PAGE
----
While the grocery market continues to fret about a potential assault on the UK grocery market by Amazon, it has been somewhat overlooking the emergence of a technological maverick – the online specialist, Ocado.

Founded in 2000, Ocado has prioritised technological investment in place of a physical store network, developing the impressive Ocado Smart Platform (OSP) that allows for fulfilment utilising robotic technology from three CFCs (Hatfield, Dordon and Andover) – with a fourth in Erith on the way to keep up with demand in Greater London.

And the investment has paid off. Two weeks ago, its market cap exceeded that of Sainsbury’s for the first time, following its elevation to the FTSE 100 a week before. With its share price rising fast, one financial analyst peddled the organisation as the ‘Microsoft of retail’, hyping the possibility that its OSP has the potential to become the ‘standard’ platform for retail logistics.

Ocado’s true power does not come from its B2C delivery operations – after all, the average consumer doesn’t care if their food deliveries are picked and packaged by a human or by automaton, so technological prowess doesn’t do a lot for brand awareness and favourability. And although we can expect to see more and more Ocado vans whizzing around metropolitan areas – particularly in London, following the announcement of a fourth distribution centre in Erith to deal with demand – sales will continue to lag some way behind the online sales of the major grocers.

Its potential lies in future agreements with grocers to run their online operations. Since May 2013, the vast majority of its £115.5m `Solutions’ (i.e. non-retail) revenue stream has come from a savvy agreement with Morrisons,  but it is the agreements made in the last seven months that have put Ocado in such a bright spotlight. Following the announcement last November of a partnership with Groupe Casino, 2018 has seen three subsequent agreements: with Canada’s Sobeys, Sweden’s market leader ICA and the recent news of a tie-up with the US grocery giant Kroger. Figure 2 shows we expect Solutions Revenue to account for 24.7% of revenue by 2023 (currently 8.1% per latest FY2017 annual report).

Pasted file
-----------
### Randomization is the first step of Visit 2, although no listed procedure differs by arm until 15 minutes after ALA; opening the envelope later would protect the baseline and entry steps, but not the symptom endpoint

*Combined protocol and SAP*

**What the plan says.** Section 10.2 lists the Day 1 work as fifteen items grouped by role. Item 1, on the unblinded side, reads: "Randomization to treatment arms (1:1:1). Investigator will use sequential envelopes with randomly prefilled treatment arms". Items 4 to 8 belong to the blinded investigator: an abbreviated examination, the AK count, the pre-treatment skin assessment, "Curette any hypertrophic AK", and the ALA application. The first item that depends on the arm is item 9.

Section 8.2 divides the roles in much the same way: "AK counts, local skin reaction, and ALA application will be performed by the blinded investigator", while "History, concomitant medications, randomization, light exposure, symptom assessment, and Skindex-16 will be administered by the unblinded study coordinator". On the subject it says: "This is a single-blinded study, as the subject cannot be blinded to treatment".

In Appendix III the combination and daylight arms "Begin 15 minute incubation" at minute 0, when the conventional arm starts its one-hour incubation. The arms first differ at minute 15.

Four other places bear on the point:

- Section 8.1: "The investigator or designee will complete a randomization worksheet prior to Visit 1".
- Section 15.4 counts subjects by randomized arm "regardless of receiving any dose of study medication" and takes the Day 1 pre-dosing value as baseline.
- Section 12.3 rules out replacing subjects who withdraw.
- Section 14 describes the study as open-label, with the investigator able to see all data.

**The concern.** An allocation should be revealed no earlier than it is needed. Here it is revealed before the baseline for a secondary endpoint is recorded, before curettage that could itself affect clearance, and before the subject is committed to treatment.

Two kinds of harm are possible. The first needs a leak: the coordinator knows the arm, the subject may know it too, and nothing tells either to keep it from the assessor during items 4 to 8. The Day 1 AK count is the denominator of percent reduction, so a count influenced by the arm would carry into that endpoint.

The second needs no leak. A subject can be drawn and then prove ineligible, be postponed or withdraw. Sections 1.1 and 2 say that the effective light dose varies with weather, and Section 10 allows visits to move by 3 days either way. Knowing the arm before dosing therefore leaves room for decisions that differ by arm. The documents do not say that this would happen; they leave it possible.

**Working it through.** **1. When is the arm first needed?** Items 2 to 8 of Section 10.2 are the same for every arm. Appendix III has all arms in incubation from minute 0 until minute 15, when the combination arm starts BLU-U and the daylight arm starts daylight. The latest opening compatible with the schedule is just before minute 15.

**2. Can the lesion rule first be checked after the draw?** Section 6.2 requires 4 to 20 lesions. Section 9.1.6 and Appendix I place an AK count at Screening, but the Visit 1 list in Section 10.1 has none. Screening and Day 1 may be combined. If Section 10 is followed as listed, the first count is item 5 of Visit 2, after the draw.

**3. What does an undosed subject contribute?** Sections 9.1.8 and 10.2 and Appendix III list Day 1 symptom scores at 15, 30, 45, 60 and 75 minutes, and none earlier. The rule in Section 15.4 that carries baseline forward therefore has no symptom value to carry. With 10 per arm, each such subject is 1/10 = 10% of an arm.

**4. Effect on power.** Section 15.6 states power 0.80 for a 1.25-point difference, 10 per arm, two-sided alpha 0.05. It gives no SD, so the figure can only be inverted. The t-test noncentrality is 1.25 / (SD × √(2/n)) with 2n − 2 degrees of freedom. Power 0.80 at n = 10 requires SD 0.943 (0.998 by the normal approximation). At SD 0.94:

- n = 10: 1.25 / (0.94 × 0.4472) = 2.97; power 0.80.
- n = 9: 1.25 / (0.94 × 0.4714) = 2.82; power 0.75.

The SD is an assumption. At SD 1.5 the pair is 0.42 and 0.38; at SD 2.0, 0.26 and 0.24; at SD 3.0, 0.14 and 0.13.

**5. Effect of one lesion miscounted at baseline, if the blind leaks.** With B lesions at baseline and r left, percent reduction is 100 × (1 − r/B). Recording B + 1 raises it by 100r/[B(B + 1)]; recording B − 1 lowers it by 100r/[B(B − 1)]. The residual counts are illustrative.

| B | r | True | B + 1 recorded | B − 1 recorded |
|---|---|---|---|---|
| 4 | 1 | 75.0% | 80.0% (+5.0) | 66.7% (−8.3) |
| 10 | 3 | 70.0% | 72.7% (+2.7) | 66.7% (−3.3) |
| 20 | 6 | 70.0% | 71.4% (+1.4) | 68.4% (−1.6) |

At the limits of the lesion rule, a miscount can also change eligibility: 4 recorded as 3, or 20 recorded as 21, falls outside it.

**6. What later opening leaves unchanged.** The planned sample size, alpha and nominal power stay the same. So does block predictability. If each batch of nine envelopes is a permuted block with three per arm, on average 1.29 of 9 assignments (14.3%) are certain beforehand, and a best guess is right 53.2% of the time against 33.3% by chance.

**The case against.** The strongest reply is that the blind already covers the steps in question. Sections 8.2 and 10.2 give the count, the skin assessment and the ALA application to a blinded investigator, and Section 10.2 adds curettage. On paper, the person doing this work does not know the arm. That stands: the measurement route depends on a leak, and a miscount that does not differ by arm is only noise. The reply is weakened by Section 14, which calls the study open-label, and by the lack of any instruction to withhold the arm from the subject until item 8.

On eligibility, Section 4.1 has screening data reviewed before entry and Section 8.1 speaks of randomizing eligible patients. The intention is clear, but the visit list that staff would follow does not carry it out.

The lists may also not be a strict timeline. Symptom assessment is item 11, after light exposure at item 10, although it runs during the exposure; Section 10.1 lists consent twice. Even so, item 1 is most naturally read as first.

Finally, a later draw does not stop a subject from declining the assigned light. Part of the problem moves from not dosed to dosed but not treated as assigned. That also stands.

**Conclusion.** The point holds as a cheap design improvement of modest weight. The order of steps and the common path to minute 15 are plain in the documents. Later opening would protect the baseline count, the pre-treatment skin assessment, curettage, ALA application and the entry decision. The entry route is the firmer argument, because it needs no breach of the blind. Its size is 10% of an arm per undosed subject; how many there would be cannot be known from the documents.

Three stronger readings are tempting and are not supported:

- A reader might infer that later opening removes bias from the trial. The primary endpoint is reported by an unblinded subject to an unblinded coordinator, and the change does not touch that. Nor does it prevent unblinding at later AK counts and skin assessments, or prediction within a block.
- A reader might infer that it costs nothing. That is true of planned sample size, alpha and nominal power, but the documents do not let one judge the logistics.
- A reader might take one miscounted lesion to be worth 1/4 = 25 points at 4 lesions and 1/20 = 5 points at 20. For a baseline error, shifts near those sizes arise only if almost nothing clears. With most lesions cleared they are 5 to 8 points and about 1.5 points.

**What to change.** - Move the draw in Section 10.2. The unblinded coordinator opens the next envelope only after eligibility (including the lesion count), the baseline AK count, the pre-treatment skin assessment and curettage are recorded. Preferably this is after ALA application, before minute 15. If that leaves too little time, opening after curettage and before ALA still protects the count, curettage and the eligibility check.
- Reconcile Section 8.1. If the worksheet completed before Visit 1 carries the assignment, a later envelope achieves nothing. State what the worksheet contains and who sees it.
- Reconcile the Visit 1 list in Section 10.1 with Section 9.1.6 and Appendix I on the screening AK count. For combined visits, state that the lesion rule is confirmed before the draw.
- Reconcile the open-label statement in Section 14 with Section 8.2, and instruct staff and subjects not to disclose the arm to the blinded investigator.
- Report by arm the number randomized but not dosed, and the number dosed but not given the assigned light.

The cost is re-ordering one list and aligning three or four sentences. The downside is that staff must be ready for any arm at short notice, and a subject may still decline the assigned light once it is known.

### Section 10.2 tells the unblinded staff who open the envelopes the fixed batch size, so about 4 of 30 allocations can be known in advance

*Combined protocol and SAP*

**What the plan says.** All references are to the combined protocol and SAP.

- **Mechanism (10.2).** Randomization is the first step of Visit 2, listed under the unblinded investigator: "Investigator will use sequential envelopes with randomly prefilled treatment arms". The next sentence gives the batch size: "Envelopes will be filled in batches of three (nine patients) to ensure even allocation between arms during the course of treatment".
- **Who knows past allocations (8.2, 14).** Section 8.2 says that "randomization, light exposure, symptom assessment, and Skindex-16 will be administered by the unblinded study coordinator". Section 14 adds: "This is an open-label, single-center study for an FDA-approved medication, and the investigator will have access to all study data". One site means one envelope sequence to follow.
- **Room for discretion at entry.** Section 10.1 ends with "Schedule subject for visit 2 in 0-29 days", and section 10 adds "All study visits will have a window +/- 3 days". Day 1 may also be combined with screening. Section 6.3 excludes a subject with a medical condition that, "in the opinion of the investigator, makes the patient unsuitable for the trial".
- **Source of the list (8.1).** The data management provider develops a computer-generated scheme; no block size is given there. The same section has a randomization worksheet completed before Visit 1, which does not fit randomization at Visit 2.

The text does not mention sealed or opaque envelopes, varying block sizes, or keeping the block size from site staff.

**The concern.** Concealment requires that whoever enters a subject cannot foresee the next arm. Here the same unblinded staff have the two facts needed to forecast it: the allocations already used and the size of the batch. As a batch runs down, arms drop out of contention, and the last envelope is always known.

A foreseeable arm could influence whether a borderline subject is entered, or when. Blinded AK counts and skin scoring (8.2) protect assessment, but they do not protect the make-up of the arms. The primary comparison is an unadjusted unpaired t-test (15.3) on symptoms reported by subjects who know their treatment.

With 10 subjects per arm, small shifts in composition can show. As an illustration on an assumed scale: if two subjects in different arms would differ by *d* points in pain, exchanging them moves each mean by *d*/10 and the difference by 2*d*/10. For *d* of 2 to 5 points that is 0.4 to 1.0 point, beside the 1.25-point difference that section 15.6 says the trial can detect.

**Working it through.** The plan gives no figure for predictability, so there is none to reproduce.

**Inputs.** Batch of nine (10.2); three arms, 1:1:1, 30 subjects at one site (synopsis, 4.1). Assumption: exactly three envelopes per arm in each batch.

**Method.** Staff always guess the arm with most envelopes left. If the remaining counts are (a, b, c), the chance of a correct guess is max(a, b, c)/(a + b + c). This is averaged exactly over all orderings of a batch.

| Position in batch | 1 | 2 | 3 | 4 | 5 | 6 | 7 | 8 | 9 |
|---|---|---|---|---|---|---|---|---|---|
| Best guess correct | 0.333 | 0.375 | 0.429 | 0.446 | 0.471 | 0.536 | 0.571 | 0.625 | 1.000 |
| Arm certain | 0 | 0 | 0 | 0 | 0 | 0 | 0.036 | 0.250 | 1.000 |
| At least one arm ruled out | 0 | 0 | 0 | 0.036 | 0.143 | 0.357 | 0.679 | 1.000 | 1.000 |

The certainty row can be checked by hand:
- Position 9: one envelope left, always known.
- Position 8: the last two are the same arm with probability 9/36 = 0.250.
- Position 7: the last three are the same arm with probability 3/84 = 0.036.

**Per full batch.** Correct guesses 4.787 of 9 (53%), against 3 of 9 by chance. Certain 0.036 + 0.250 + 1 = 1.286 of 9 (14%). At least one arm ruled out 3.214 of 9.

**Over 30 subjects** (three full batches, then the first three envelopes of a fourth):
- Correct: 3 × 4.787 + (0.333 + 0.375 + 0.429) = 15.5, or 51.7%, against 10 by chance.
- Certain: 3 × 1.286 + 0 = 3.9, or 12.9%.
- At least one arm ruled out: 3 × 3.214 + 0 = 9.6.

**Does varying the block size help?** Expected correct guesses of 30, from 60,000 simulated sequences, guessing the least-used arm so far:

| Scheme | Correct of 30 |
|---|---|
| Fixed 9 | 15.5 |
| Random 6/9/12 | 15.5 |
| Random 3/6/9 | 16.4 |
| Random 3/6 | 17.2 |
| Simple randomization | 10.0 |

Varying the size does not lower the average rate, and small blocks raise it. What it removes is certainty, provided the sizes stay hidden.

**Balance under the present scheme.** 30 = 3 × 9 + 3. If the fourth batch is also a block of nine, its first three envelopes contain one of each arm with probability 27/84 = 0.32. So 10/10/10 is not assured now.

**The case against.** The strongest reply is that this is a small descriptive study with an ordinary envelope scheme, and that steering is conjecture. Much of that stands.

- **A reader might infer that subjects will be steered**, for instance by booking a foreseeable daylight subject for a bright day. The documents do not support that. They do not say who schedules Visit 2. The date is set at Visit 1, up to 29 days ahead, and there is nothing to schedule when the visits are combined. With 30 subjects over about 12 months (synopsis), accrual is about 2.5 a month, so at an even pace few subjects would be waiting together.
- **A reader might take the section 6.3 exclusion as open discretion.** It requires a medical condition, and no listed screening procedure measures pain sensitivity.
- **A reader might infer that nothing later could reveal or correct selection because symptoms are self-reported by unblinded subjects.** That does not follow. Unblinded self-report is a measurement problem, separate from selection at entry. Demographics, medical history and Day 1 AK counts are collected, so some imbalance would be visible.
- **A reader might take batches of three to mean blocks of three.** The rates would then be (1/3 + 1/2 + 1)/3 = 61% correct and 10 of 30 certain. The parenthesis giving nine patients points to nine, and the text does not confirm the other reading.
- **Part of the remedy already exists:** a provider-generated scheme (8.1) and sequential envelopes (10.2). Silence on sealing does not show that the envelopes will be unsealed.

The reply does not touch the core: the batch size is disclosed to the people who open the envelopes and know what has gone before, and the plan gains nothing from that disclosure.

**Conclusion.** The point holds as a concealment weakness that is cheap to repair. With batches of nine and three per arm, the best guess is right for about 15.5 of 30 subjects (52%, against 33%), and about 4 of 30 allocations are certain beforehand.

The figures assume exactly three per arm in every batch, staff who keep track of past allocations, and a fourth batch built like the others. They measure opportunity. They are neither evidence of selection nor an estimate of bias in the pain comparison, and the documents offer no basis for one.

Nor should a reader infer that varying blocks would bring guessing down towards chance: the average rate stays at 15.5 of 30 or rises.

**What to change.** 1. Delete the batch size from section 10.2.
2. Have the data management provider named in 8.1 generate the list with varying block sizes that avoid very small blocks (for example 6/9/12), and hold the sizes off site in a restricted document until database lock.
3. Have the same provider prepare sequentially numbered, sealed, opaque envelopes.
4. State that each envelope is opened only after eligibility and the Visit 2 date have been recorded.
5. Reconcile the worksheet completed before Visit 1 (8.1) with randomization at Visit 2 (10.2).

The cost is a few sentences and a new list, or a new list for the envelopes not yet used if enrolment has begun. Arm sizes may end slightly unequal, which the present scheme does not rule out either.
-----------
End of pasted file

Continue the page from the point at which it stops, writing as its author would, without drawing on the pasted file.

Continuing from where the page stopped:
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The future for Ocado, and what Tesco, Sainsbury’s and ASDA can do to protect themselves

One aspect of the partnerships that Ocado should reconsider is the exclusivity clauses. With Kroger, it is understandable why Ocado would sign on the dotted line without hesitation; its annual fiscal sales of $122bn (£91.9bn) is about two-thirds the value of the entire UK F&G market. But as Ocado’s international influence continues to expand, such geographically singular agreements may hamstring future growth.

Invest, then invest, then invest again. Ocado has only been able to get ahead due to the foresight of a select few at the top, avoiding expenditure on a physical network and developing a business reliant on technology. And while we’ve seen both Tesco and Sainsbury’s roll out successful apps and vastly improve their online platforms in recent years, Ocado’s use of automation at a distribution level is lightyears ahead.

Its UK competitors may decide that if you can’t beat them, join them. Its partnership with Morrisons is not exclusive, so the possibility of handing over most (if not all) online operations and fulfilment to Ocado will surely have been considered by seniors at both Tesco and Sainsbury’s. It would certainly represent a significant move, but if a favourable long-term (25+ years) lease agreement could be reached, it would relieve the significant headache of how to make online grocery delivery profitable.